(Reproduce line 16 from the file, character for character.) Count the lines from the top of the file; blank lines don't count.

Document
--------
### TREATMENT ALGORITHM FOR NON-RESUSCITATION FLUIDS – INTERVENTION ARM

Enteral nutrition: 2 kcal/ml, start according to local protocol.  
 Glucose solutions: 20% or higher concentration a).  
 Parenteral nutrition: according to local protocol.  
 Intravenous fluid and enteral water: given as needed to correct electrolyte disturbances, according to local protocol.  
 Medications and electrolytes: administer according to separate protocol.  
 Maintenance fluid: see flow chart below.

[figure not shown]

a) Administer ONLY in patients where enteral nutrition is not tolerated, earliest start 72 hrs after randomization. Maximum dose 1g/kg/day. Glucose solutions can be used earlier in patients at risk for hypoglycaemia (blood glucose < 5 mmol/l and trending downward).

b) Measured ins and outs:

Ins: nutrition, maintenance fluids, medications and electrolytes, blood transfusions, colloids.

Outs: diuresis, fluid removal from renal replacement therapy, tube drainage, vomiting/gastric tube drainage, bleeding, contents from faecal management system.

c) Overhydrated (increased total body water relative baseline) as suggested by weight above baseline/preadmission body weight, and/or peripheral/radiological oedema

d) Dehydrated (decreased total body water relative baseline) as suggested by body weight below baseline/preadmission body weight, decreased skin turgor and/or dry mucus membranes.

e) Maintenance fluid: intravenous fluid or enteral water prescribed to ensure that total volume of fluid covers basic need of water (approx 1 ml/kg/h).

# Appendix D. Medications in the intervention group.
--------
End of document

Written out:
# Appendix D. Medications in the intervention group.